The Red Bull Theater’s Gogol staging is quite a stylish extravaganza.





By Joel Benjamin


The Government Inspector, based on the 19th century Russian author, Nikolai Gogol’s Revizor, has been given a pleasantly chaotic production by the Red Bull Theater at The Duke on West 42nd Street. Adapted by Jeffrey Hatcher, this story of corruption and greed still resonates today, despite its outrageously farcical staging.   A large contingent of cartoony characters are here well drawn by a cast of gung-ho actors who have no fear of being over-the-top silly.


The cast is led by a manic Michael Urie (Buyer & Cellar) who is mistaken for the title character in this classic mistaken identity tale spun out energetically, if not with total panache.


Known mostly from the 1949 Danny Kaye film, The Inspector General, it is interesting to go back to the original which is more bitter and misanthropic. In the Gogol, as in the film, the corrupt officials of a small Russian town, led by the mayor, Anton Antonovich (a marvelously crazed, frenzied Michael McGrath), hear rumors that a government inspector has been sent out by the Czar to sniff out corruption. The Mayor gathers all the town officials and local landowners to talk strategy. They focus in on a newcomer, Ivan Alexandreyevich Hlestakov (Urie) who is causing mischief at the local inn.



Once the assumption is made, Ivan is wined and dined and even offered the hand of the Mayor’s daughter Marya (a delightfully pouty Talene Monahon), even though her mom, Anna (Mary Testa, boisterous, yet stylish) has her eyes on the youthful interloper. Ivan is bribed by the town officials who, in typical farcical style, keep slamming doors and making their guilt way too clear. They are: Tom Alan Robbins as the shady Judge, David Manis as the underhanded School Principal, Stephen DeRosa as the Hospital Director whose hospital is fit only for the tiniest of midgets, James Rana as the doctor who speaks no known language, Luis Moreno as the stupendously inane Police Chief and Arnie Burton the Postmaster, who reads everyone’s mail, much to the consternation of all concerned and is the one who reveals the possible presence of the Government Inspector, whose identity is revealed in the last moments of the play, causing hilarious panic in the cast.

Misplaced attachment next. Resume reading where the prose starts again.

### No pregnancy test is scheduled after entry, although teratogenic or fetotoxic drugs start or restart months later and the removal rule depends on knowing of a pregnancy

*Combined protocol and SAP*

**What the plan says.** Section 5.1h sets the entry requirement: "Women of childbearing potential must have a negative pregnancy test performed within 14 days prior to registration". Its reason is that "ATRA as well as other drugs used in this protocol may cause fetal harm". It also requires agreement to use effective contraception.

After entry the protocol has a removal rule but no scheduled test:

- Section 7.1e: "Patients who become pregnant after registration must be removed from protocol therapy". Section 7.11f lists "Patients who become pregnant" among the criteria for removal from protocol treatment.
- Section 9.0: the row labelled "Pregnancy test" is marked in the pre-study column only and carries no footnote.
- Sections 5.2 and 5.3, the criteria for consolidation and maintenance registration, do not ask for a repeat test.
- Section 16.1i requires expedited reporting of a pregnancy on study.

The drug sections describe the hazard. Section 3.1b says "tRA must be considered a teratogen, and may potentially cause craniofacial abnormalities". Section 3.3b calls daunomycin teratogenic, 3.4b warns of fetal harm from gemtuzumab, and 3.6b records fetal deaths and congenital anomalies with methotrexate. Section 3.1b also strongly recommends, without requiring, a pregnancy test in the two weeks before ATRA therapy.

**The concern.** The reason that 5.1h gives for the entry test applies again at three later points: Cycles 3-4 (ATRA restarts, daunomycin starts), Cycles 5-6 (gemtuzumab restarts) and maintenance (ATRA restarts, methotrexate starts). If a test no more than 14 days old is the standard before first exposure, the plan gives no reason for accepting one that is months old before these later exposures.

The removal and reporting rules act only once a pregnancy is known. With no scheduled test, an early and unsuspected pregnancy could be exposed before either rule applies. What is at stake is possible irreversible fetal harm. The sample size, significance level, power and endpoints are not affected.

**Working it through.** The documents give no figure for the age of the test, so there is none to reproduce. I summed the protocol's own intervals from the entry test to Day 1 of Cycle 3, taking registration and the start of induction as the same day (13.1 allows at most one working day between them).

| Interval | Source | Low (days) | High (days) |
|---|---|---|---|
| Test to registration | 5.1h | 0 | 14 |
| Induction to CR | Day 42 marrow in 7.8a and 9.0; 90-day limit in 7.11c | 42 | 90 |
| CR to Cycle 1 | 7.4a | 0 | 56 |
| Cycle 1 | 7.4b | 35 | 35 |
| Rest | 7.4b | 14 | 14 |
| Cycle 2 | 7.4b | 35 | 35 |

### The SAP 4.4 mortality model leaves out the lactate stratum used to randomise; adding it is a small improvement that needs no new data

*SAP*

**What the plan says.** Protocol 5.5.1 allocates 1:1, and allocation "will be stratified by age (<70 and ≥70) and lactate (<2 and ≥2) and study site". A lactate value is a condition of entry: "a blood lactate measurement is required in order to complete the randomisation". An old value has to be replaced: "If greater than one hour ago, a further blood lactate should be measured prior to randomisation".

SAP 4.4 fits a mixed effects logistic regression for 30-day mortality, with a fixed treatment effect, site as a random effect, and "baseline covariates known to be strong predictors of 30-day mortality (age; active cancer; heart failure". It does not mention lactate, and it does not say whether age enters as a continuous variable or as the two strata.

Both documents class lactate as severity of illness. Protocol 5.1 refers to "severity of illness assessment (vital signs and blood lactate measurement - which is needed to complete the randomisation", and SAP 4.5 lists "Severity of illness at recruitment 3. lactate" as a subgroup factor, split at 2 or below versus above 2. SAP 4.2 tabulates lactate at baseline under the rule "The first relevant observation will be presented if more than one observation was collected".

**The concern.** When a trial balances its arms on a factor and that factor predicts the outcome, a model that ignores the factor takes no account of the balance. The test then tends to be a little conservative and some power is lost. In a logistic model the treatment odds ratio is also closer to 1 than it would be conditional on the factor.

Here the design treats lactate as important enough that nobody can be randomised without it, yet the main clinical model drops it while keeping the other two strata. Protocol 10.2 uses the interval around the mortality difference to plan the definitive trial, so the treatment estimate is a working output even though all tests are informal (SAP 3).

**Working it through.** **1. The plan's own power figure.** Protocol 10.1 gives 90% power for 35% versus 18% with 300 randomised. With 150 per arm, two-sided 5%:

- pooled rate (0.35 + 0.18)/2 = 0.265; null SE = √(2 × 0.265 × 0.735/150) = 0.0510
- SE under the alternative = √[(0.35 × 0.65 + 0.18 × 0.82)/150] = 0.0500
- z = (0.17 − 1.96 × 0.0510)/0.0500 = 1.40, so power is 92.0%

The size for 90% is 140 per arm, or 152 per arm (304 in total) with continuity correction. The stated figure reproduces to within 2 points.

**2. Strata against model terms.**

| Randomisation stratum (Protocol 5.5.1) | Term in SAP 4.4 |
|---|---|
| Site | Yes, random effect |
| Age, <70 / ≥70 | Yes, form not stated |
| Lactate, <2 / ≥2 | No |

Mary Lou Rosato essays three roles, the Mayor’s maid, Grusha, the Locksmith’s Wife and the Waitress, and is brilliantly inventive in all three.  Arnie Burton also plays Osip, the wheedling Servant to Ivan. As the Innkeeper’s Wife, Kelly Hutchinson is wonderfully snarky. Ryan Garbayo and Ben Mehl play two lookalike Local Landowners, Bobchinsky (Garbayo) and Dobchinsky (Mehl) and are brilliantly bumbling with their beards and big bellies as they wander through the plot, totally clueless.


Alexis Distler’s two-level set and Tilly Grimes elaborate period costumes are the kind rarely seen in off-Broadway productions and, with Dave Bova’s hair and wig design, turn The Government Inspector into quite an extravaganza.


Megan Lang and Peter West’s lighting somehow overcame the difficulties presented by two parallel playing areas and provided festive color and mood to the staging directed by Jesse Berger.


Berger might have pulled in some of the high spirited performances, particularly Mr. Urie’s in an extended drunk scene in which he made some anachronistic references while wildly tossing himself about the Mayor’s home. However, the overall mood was consistent and the pacing remarkable considering the stylistic challenges.


Photos: Carol Rosegg


The Government Inspector (May 16 – June 24, 2017)

The Duke on 42nd Street

229 West 42nd Street (between Seventh and Eighth Avenues)

New York, NY

For tickets, call 646-223-3010 or visit

For more information, visit

Running time: two hours including one intermission